A Brief History Of Quaaludes

A Brief History Of Quaaludes
2005 court documents state Bill Cosby admitted to purchasing and using Quaaludes to drug women he wanted to sleep with. But what are Quaaludes?

Quaaludes. 2005 court documents released Monday showed Bill Cosby admitted to giving the drug, made popular in the 1970s, to at least one woman he wanted to sleep with and several "other people."

Sure, the drug is still around today, but how many people under 30 really knew what it was before Leonardo DiCaprio's infamous "Wolf of Wall Street" scene

Basically, Quaaludes are to Methaqualone what Advil is to Ibuprofen.

Methaqualone, the generic drug name, is a central nervous system depressant.

It was originally developed in India in the 1950s as an anti-malaria drug and a substitute for barbiturates, which are drugs used to treat anxiety, insomnia and seizures.

In a prescription dose, which ranges between 75 mg and 300 mg, Quaaludes slow pulse rates, promote sleepiness and cause a drop in blood pressure.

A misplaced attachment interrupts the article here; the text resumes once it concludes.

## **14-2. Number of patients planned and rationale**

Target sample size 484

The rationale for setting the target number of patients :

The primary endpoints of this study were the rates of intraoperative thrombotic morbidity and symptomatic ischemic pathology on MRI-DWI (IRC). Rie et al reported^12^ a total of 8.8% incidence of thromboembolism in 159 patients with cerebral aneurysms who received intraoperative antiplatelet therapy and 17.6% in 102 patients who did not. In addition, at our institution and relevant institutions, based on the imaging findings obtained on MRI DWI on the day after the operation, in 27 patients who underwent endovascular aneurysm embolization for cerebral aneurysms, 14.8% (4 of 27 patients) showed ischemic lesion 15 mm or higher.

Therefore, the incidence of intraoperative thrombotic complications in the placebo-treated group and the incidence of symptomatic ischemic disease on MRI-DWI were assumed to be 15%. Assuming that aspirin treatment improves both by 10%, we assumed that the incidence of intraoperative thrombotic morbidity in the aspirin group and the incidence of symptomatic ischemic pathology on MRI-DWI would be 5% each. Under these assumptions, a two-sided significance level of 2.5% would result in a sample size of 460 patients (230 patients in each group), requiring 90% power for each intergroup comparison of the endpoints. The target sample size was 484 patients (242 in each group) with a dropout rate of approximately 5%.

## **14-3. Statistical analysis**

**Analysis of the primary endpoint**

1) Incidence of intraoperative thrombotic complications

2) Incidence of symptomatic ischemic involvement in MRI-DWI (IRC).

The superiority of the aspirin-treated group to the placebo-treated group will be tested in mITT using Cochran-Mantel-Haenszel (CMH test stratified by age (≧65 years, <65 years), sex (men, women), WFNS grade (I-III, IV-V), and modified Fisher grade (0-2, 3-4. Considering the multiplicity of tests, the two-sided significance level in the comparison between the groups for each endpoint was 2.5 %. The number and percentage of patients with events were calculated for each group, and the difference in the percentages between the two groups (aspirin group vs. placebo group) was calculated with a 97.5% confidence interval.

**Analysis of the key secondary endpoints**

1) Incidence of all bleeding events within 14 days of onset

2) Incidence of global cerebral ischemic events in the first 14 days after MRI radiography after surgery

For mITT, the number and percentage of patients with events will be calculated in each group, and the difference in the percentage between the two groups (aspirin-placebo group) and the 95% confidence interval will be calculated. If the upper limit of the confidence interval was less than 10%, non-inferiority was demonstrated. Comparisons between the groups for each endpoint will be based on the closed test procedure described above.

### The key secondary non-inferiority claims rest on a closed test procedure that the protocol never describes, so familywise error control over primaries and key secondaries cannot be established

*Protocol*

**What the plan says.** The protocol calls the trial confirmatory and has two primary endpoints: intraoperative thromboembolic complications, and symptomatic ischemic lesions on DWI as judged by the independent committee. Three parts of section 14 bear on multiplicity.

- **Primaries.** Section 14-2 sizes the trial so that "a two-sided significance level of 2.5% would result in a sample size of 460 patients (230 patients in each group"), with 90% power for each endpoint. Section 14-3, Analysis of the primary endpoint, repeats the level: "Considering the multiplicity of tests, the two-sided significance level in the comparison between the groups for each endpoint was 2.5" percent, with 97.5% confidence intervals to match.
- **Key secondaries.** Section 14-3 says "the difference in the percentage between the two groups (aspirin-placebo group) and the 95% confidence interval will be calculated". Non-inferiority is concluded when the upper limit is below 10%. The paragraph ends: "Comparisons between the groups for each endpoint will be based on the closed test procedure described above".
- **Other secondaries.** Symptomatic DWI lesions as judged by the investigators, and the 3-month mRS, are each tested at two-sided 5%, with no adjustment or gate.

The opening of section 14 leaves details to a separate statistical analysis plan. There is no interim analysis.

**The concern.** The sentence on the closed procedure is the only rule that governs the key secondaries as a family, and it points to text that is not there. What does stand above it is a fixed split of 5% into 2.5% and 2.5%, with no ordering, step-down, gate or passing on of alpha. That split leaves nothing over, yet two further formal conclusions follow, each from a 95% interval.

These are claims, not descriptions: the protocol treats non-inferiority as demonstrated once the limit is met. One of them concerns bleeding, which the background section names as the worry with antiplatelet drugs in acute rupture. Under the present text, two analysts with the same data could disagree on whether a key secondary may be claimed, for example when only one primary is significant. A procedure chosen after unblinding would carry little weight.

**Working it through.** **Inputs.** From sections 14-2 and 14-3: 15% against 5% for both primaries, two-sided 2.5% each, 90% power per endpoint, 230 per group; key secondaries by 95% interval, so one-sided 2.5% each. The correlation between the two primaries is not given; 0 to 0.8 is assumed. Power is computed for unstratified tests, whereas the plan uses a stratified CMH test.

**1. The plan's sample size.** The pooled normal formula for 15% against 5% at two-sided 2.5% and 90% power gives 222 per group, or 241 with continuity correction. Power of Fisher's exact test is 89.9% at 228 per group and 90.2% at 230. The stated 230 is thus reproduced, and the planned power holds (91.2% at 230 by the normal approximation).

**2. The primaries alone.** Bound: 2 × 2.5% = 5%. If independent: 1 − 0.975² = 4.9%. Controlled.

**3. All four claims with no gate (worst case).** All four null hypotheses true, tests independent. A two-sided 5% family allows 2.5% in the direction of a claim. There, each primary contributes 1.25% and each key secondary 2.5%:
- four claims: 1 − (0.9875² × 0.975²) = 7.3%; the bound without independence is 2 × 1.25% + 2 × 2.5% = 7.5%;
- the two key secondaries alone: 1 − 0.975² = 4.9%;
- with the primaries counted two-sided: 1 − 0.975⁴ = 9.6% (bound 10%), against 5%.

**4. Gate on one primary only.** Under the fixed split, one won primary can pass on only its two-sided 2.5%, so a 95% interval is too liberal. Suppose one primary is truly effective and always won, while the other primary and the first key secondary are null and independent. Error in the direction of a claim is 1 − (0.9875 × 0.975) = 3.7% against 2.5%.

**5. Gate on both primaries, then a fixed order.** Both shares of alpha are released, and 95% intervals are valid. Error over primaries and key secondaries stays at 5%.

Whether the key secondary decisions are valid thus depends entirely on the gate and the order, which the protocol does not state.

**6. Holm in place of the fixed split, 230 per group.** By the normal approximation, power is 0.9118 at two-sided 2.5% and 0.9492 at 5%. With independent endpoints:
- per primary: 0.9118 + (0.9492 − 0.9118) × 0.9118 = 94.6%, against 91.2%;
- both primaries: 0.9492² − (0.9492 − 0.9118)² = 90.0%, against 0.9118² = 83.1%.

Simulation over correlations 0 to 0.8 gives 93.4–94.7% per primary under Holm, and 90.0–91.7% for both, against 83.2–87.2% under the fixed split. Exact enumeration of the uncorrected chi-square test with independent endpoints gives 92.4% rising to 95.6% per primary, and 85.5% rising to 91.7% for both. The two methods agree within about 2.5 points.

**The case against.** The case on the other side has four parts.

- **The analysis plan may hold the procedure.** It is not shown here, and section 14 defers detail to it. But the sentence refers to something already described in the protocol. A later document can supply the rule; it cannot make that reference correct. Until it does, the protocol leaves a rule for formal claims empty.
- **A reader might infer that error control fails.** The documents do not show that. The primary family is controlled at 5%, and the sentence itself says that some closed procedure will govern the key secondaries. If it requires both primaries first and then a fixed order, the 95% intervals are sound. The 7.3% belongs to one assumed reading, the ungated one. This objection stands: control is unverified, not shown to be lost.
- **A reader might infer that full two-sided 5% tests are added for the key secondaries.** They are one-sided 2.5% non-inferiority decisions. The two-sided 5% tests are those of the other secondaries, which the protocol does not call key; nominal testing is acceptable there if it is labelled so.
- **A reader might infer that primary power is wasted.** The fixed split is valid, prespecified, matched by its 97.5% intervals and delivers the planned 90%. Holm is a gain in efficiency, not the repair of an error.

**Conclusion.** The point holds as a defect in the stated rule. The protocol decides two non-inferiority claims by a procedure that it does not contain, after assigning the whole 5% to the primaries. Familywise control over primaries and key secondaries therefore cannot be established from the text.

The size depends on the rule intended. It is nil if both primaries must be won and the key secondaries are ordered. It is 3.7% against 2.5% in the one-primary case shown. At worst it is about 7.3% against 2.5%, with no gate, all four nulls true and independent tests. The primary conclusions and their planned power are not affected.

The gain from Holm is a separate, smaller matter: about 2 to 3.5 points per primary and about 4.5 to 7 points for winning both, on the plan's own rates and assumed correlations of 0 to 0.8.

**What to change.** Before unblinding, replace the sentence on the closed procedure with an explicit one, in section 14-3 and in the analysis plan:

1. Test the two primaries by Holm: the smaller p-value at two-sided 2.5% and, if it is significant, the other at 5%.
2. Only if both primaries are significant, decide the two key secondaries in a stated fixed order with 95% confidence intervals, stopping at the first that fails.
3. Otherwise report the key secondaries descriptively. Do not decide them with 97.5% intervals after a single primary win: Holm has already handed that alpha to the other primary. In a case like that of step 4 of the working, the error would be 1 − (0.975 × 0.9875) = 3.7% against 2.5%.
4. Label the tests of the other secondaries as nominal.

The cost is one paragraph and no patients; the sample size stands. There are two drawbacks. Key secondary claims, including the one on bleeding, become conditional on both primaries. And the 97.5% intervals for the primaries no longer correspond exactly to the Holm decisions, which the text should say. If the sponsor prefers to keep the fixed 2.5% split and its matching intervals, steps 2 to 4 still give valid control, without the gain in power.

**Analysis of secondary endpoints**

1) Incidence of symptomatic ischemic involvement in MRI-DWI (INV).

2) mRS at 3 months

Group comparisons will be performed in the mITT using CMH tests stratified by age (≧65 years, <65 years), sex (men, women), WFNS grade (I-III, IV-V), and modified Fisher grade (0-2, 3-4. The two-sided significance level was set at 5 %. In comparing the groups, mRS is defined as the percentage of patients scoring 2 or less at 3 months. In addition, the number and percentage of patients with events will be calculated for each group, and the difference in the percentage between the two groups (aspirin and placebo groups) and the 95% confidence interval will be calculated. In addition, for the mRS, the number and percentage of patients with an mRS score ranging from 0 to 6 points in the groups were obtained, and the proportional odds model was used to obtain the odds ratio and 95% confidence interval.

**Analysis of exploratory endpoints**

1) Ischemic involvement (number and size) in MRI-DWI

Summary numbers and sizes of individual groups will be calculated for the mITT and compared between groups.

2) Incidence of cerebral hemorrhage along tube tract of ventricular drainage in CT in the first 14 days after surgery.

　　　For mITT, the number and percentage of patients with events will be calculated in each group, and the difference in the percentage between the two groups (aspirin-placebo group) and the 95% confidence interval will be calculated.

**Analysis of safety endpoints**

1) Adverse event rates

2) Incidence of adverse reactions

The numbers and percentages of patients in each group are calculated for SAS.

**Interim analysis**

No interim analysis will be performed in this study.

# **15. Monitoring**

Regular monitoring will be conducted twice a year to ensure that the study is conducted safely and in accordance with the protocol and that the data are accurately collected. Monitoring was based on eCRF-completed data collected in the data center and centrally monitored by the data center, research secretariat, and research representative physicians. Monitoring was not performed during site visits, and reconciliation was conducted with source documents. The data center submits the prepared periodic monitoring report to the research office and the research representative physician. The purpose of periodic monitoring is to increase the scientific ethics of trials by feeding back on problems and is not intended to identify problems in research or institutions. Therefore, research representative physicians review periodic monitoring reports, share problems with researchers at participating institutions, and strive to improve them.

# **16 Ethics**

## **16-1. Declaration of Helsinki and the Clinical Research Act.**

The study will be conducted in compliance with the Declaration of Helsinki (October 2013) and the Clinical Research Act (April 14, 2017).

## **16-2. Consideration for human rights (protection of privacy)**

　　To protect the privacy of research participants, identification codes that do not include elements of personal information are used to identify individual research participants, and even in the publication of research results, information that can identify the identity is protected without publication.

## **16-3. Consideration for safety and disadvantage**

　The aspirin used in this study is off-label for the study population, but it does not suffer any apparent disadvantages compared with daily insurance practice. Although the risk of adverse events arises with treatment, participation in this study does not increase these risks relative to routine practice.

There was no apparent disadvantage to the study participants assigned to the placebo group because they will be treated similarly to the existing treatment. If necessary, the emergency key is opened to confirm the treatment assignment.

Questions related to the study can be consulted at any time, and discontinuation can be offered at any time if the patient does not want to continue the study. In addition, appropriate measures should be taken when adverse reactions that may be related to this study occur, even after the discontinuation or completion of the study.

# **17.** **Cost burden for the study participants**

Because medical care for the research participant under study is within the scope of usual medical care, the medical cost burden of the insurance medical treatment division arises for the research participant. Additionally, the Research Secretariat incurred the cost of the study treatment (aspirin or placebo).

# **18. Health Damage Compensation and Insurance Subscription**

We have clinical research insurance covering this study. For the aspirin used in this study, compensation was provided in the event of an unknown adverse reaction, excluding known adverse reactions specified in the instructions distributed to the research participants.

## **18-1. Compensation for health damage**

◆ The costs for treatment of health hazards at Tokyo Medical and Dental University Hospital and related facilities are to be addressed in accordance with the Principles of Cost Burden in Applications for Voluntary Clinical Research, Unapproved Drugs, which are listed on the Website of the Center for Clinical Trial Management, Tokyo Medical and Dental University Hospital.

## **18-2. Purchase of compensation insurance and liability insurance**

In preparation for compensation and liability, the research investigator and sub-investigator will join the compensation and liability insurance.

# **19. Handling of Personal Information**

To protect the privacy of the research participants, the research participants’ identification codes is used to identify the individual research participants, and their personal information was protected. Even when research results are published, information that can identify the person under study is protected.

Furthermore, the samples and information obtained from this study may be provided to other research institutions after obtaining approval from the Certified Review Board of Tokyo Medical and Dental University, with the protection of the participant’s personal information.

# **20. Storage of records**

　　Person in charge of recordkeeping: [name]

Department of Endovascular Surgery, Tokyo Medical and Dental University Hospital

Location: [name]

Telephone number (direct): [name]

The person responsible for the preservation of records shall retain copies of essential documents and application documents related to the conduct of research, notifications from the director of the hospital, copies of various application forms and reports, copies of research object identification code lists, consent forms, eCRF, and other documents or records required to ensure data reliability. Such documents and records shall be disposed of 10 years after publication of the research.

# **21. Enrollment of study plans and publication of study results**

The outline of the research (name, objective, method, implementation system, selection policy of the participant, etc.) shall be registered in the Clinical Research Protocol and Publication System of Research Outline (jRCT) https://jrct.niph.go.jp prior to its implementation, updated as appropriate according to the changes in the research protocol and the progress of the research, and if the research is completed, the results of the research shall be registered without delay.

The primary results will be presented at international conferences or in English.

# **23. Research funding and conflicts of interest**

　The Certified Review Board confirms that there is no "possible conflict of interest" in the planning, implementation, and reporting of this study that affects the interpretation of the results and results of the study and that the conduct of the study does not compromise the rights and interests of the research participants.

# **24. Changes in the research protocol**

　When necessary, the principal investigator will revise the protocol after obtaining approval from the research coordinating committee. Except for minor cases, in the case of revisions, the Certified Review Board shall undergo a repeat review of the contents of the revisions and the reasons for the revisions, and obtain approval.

They also can leave the user with a sense of euphoria, which is a trait that can lead to addiction.

Tolerance develops quickly with Quaaludes. Depending on a user's tolerance to Quaaludes, one could potentially survive taking up to 20,000 mg of of the drug, while another person could die after an 8,000 mg dose.

The most popular recreational usage was "Luding out," which happened when people took the drug with wine.

By 1980, the Drug Enforcement Agency reported 20 million pills in circulation in a single year, making it second to marijuana usage. The DEA predicted that number could double by 1981, giving Quaaludes the same circulation numbers as heroin.

Usage became so dangerous and widespread that the U.S. government traveled to countries that produced methaqualone and asked them to shut down trade.

Cosby's use of Quaaludes never resulted in a criminal charge because most of the two-dozen accusations are barred by a statute of limitations.

This video includes images from Getty Images and music from Chris Zabriskie / CC BY 3.0.